Among women with schizophrenia-spectrum disorders (SSD), previous studies have documented that lower estrogen levels are associated with more severe symptoms, and that women with schizophrenia may experience worsening symptoms during times when estrogen levels fall, for example during the postpartum period or during the premenstrual phase of the menstrual cycle.  Several recent studies have also shown that treatment with estrogen may have beneficial effects for women with schizophrenia and that raloxifene, a selective estrogen receptor modulator (SERM), may also have beneficial effects and may enhance the effectiveness of traditional antipsychotic medications.  

Relatively little is known about what happens to the clinical course of schizophrenia during the perimenopause and menopause, when estrogen levels fluctuate and then fall dramatically. Given the beneficial effects of estrogen, it has been hypothesized that perimenopausal women may be at increased risk for relapse and may experience a decrease in antipsychotic effectiveness. In a recent report, researchers from the University Medical Center Groningen in the Netherlands used Finnish health registers to follow the clinical course of women with SSD.

In this cohort, they identified 61,889 individuals (50% women) hospitalized at least once for either schizophrenia or schizoaffective disorder. Hospitalizations and medication usage for each participant were tracked over time. For their analysis, the researchers divided the cohort into five-year age groups (men and women separately), starting at ages 20 to 24 years, 25 to 29 years, and so on up until the age of 65 to 69 years.

Up until the age of about 45, rates of hospitalization for psychosis were similar between men and women in each age group. At around the age of 45, men and women diverge, with risk of hospitalization for women beginning to surpass risk of hospitalization in men. In the 45 to 49 age group, women have a 1.12-fold higher risk of hospitalization compared to men; this increases to a 1.22-fold increase in risk in the 65 to 69 age group. 

They also observed that women 45 and older who were taking standard doses of antipsychotic medication were also more likely to relapse than younger women or men of any age, with the most pronounced differences observed among women taking clozapine.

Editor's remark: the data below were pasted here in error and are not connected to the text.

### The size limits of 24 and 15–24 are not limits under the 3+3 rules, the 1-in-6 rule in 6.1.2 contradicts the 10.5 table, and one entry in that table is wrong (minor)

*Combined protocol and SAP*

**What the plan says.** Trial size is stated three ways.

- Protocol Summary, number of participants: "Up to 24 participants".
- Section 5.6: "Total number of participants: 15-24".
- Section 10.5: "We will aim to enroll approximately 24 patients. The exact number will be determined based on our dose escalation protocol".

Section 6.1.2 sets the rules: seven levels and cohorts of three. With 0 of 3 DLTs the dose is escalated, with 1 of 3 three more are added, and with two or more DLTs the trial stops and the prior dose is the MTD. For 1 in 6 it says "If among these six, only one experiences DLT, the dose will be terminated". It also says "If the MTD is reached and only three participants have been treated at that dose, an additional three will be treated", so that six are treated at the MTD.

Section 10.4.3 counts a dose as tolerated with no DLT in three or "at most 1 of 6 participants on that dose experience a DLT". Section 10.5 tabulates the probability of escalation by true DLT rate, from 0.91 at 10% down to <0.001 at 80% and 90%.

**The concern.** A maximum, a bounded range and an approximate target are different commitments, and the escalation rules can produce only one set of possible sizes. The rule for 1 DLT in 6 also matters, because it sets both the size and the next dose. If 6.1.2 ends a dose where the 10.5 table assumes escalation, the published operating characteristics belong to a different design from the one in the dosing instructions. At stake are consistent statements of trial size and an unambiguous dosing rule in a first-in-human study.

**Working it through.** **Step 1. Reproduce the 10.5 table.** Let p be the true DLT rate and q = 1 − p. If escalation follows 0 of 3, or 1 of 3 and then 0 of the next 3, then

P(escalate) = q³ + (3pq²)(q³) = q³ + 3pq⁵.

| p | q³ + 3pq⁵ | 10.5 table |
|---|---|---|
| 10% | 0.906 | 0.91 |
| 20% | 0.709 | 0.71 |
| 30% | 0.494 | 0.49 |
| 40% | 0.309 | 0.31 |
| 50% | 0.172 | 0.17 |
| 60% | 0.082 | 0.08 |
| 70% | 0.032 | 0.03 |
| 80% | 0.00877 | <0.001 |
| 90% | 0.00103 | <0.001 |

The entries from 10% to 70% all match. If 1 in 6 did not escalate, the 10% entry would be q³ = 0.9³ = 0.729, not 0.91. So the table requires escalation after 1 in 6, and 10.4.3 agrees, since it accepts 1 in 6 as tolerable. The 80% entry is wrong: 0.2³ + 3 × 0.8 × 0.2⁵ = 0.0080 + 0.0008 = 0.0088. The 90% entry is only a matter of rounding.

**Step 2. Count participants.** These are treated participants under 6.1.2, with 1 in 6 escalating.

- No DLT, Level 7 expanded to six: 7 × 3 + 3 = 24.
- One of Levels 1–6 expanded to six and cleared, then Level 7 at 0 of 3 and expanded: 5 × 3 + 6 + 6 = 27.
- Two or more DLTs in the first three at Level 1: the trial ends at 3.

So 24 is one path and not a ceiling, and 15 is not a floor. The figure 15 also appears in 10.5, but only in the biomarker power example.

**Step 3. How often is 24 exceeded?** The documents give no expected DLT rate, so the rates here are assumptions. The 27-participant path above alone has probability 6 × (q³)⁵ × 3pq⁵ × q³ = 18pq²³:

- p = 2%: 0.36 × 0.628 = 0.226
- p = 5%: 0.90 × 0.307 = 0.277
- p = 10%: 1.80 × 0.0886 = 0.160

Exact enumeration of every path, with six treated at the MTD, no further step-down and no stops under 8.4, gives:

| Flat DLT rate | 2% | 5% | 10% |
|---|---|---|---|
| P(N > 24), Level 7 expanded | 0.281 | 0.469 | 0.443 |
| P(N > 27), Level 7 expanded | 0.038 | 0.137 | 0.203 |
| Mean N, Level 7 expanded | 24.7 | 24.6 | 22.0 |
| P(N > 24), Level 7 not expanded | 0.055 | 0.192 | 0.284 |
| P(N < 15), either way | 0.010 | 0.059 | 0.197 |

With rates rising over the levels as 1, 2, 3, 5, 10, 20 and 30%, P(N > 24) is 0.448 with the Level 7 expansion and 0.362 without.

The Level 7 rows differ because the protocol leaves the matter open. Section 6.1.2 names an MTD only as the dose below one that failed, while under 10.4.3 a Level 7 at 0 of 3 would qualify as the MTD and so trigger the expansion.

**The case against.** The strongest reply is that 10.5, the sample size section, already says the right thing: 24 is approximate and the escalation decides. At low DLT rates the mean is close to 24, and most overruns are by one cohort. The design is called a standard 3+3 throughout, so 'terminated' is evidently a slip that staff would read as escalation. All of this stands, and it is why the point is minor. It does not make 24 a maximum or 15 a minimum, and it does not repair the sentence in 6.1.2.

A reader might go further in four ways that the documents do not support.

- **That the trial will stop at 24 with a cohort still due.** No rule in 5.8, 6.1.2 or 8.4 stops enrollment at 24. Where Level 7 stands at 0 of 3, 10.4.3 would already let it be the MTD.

This study confirms what many of us have seen clinically, that the perimenopause is a time of vulnerability in women with histories of psychiatric illness. While most of our previous studies have focused on women with mood disorders, this study extends those observations to women with schizophrenia and schizoaffective disorder.  

While we should be vigilant and monitor perimenopausal and menopausal women for relapse, exactly how to manage breakthrough symptoms in women with SSD is less clear and deserves more research.  Because previous studies have documented that premenopausal women tend to respond to lower doses of antipsychotic medications, it seems reasonable to increase the dose of antipsychotic medication as women enter the menopause, if they are experiencing worsening symptoms. On the other hand, we also have data to indicate that older women are more vulnerable than men and younger women to the side effects of antipsychotic medications and may be more vulnerable to tardive dyskinesia. Although there may be data to support the use of estrogen-modulating agents in this population, there are concerns about the negative health consequences of extended estrogen replacement therapy and our ability to ensure adequate screening in individuals with severe mental illness.

Ruta Nonacs, MD PhD

Sommer IE, Brand BA, Gangadin S, et al. Women With Schizophrenia-Spectrum Disorders After Menopause: A Vulnerable Group for Relapse. Schizophr Bull. October 5, 2022. 

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